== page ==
The problem lies herein. Let’s analyze this hypothetical condition in a neighborhood where sales are prevalent although inventory of fully renovated homes is limited. No fully renovated home has sold in the subject’s neighborhood in the past year. Values in the neighborhood currently top out at $500,000. Only one, fully renovated house is listed in the neighborhood for $550,000. A buyer makes a full price offer, and to the dismay of the real estate agents, the appraisal comes back at $500,000! Everyone questions the appraiser’s selection of comps. The appraiser adds a conservative canned comment; “A major increase in value is not justifiable due to the low inventory of similarly renovated homes. Sales are prevalent, and the use of sales from outside the neighborhood would result in questionable reconciliation.” How can the appraiser justify a valuation at $550,000 when there are sufficient sales in the neighborhood indicating its $500,000 valuation? Controversially, what incentives does the appraiser have to stretch the value and risk a review that could ultimately result in disciplinary action?

“Screech…. hit the brakes!” No wonder there is a confrontation. The appraiser completed his assignment, will get paid, and, thanks to Dodd Frank, will not hear a peep from the lender. That is all fine and dandy, but everyone else is miffed, and the appraiser DID NOT do anyone justice, including the lender, if the value is supported due to the superior quality/condition of the subject. No doubt this is a difficult appraisal, and perhaps the appraiser believes the house is worth $550,000 due to the extensive upgrades. Did the appraiser take the easy way out rather than fully research and document the accurate quality/condition and support a reasonable value? If the highest value in the subject’s immediate area is $500,000 but not renovated, did the appraiser adequately analyze the subject property? Was the value unreasonably low by not bracketing the quality/condition of the subject?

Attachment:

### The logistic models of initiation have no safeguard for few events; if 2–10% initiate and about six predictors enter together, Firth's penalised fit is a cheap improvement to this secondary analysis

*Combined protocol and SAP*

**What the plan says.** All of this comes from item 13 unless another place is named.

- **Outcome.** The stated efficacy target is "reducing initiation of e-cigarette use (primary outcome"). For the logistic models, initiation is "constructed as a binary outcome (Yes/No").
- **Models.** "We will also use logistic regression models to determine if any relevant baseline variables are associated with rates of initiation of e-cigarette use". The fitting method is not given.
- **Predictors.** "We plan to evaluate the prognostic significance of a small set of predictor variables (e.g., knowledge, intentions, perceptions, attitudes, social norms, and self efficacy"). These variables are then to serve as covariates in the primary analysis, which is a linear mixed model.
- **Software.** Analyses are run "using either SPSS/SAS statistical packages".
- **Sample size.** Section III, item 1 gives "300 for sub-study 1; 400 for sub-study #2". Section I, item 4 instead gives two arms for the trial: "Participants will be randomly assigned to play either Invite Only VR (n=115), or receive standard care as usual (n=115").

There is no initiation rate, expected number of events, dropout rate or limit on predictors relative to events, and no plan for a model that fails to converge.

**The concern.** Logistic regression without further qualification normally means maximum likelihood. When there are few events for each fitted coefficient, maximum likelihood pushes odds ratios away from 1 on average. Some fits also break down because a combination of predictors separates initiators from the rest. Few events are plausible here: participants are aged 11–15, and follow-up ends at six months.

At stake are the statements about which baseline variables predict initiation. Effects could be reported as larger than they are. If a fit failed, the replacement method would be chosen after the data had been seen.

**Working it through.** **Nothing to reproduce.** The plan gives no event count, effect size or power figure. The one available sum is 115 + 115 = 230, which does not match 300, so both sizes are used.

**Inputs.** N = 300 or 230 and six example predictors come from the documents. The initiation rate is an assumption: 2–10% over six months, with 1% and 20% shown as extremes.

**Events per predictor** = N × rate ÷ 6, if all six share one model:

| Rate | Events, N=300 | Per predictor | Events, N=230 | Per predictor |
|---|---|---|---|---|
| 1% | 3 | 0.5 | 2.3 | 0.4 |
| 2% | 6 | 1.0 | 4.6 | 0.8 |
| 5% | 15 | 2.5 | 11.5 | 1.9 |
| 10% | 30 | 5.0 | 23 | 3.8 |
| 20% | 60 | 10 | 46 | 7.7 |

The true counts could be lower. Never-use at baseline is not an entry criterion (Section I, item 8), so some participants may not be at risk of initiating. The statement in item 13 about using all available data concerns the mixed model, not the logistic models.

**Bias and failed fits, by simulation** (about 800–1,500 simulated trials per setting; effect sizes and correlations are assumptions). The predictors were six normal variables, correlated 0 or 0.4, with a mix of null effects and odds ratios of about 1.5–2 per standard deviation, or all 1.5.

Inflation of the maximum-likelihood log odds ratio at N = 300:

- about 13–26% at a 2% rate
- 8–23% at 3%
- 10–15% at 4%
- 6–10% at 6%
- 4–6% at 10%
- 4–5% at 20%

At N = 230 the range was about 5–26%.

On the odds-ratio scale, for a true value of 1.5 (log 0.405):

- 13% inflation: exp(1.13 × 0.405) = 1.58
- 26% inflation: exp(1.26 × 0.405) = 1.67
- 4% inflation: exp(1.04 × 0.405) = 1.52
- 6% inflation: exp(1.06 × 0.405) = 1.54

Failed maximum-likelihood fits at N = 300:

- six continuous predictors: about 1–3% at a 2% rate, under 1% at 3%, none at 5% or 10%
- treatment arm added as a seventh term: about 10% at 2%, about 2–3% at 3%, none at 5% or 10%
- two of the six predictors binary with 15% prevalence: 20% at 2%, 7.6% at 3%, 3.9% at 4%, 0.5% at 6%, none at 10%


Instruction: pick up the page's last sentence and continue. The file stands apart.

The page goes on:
Values are to be based off what the market will bear, and market value is described as what someone is willing to offer. Real estate values increase due to limited competition, gentrification, and positive economic factors. Real estate agents see improving markets because they are in the trenches working directly with buyers and sellers. Real estate appraisers are somewhat removed from that equation, which is a good thing, as they need to be to give their fair and unbiased opinion. Yet the appraiser and agent find it hard to sympathize with each other’s position.